Christmas lights are as much a part of the festive season as crackers, pigs in blankets and after-dinner games around the fire.
What’s a Christmas tree without the twinkle? What’s a bustling high street full of frantic shoppers, prams and dropped gloves without a shimmering display above, illuminating the forgetful husband and the frosty pavement?
Yes, December is so dark a month to hold the year’s festive celebrations that we need little bulbs to light up the occasion. We don’t want to be sitting in buzzing, every day lighting while tucking into our turkey or goose; we don’t want to be enjoying a glass or two of medicinal mulled wine on Boxing Day afternoon in full colour. A gentle, hazy glimmer from the corner of the room is enough. That way everybody can drift off for a stolen half an hour and wake up just in time for Chicken Run.
But it’s not just on the tree that Christmas lights twinkle. And they’re not always gentle and forgiving. Some find it necessary to dress up the front of their respective homes as if they’re each and every one of them a Las Vegas hotel, expecting Elvis for a sell-out show at any moment.
At times, it’s just one homeowner’s dream to display. Like festive ‘peacocking’ to use a term stolen from The Game; a way perhaps to highlight how much they can afford to spend at B&Q throughout November. But often, these houses stand alone as a glowing beacon of happiness, Father Christmases blown up and raving, colours so vivid an Aldous Huxley mescaline trip would find it hard to compete.
There are the neighbourly competitions, always amusing, in which two quite often middle-aged men find it necessary to outdo one another in yet another chauvinistic outlay. Who can put on the greatest show? Who can rack up the biggest electricity bill and annoy the Green Party member at number 64 the most? We all know the stereotype: something that wouldn’t look out of place in an American department store; something our mothers might describe as ‘tacky,’ or possibly ‘kitch.’ Something, maybe, that pulsates to the tune of Gangnam Style.
In society there are always those who think it best to go the extra mile. And if nothing else it’s staggering to read about how much people spend on festive showcasing. One IT consultant spent a jolly £30,000 on his artistry. ‘What do the neighbours think?’ indeed. Imagine if you were across the road. It’d be blinding. This particular extravagance is in aid of a charitable cause however, so it can shine without complaint.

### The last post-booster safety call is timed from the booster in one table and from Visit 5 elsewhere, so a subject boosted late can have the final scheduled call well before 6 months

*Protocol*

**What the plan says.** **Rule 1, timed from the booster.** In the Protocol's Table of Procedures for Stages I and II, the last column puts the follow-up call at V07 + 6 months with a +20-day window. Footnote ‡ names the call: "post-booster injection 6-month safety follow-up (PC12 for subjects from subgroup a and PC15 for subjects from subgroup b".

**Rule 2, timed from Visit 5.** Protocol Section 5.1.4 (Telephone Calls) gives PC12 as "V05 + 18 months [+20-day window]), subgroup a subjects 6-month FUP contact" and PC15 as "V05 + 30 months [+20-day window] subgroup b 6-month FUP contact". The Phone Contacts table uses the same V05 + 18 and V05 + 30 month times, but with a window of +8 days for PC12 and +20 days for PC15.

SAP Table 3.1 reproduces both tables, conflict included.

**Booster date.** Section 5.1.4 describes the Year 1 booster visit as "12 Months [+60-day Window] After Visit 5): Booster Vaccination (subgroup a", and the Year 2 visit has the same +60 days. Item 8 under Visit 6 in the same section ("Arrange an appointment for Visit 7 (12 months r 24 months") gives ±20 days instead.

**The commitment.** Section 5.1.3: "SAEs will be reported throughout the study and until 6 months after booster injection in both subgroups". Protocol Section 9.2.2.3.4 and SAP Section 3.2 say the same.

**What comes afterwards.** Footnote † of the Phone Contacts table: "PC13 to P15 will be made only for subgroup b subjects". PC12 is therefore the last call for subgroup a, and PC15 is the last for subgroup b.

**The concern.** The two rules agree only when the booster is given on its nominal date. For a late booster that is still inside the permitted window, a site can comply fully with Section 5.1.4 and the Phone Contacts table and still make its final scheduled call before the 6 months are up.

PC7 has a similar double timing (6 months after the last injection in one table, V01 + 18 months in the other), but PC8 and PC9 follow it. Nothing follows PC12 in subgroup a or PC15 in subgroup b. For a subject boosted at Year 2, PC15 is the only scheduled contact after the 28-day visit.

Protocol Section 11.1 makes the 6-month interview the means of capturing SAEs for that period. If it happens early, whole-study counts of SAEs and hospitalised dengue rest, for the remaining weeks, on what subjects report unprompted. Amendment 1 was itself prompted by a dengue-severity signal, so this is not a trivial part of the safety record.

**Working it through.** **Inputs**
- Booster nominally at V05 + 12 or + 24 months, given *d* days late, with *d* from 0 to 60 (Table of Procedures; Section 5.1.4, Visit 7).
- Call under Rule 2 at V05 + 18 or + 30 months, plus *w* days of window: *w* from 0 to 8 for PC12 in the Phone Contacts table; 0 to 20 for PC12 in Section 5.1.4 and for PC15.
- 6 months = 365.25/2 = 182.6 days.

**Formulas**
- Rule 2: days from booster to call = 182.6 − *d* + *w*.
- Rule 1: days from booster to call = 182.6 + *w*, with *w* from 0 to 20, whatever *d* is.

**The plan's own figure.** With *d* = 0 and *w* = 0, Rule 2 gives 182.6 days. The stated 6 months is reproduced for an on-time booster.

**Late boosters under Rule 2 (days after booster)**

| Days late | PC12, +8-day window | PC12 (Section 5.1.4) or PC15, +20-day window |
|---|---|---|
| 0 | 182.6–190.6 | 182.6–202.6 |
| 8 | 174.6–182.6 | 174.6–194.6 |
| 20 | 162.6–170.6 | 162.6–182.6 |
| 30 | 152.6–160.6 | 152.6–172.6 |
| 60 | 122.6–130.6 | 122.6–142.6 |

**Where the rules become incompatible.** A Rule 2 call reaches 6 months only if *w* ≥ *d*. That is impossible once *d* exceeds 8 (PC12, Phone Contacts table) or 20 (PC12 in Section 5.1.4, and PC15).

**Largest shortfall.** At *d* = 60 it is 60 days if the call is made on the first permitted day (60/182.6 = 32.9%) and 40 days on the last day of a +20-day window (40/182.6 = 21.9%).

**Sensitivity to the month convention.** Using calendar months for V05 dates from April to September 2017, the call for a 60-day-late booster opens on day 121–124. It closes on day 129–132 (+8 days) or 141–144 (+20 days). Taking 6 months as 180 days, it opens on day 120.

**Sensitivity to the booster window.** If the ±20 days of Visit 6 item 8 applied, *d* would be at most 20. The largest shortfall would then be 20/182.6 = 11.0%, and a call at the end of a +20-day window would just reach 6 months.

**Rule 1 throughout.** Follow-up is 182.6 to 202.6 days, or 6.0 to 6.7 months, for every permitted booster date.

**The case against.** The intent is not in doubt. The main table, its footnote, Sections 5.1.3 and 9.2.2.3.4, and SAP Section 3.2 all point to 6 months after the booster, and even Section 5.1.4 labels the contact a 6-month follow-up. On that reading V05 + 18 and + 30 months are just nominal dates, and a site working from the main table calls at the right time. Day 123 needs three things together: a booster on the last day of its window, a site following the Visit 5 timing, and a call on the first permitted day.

But other such contrivances come without such similar meaning and are met with derision. As with so many things there’s an element of snobbery when Christmas lights come out to play. It’s yet another source of middle-class prejudice and ridicule. How ghastly and garish are those houses with all the red and green, the inflatable reindeer on the roof and more flashing than Hampstead Heath? Don’t they know that a simple, delicate, white set of fairy lights hung gracefully upon the sill is enough? At most, perhaps strewn through the tree at the end of the driveway? Councils are contacted and letters are written. The tutting brigade march swiftly through the streets. Only Lights that whisper ‘Ikea’ so faintly in the moonlight are acceptable.
The question is, do Christmas light exhibitionists deserve this? Are these spectacles really just another piece of ‘tacky,’ seemingly America-caused over-indulgence, or just ‘festive fun’ that need not be criticised by Waitrose shoppers and House of Fraser fans?
It seems to me that while the environment certainly suffers somewhat over Christmas, there’s an endearing beauty to the arrangements. Like a moth to a flame, we are drawn to light and these decorations are mesmerising. Sure, vajazzling one’s house may not be in the best of taste; but those who moan of vulgarity, light pollution, front garden boundaries and increased traffic need to either be quiet or put their Ray Bans on. There’s just no room for such nose-upturning at Christmas.
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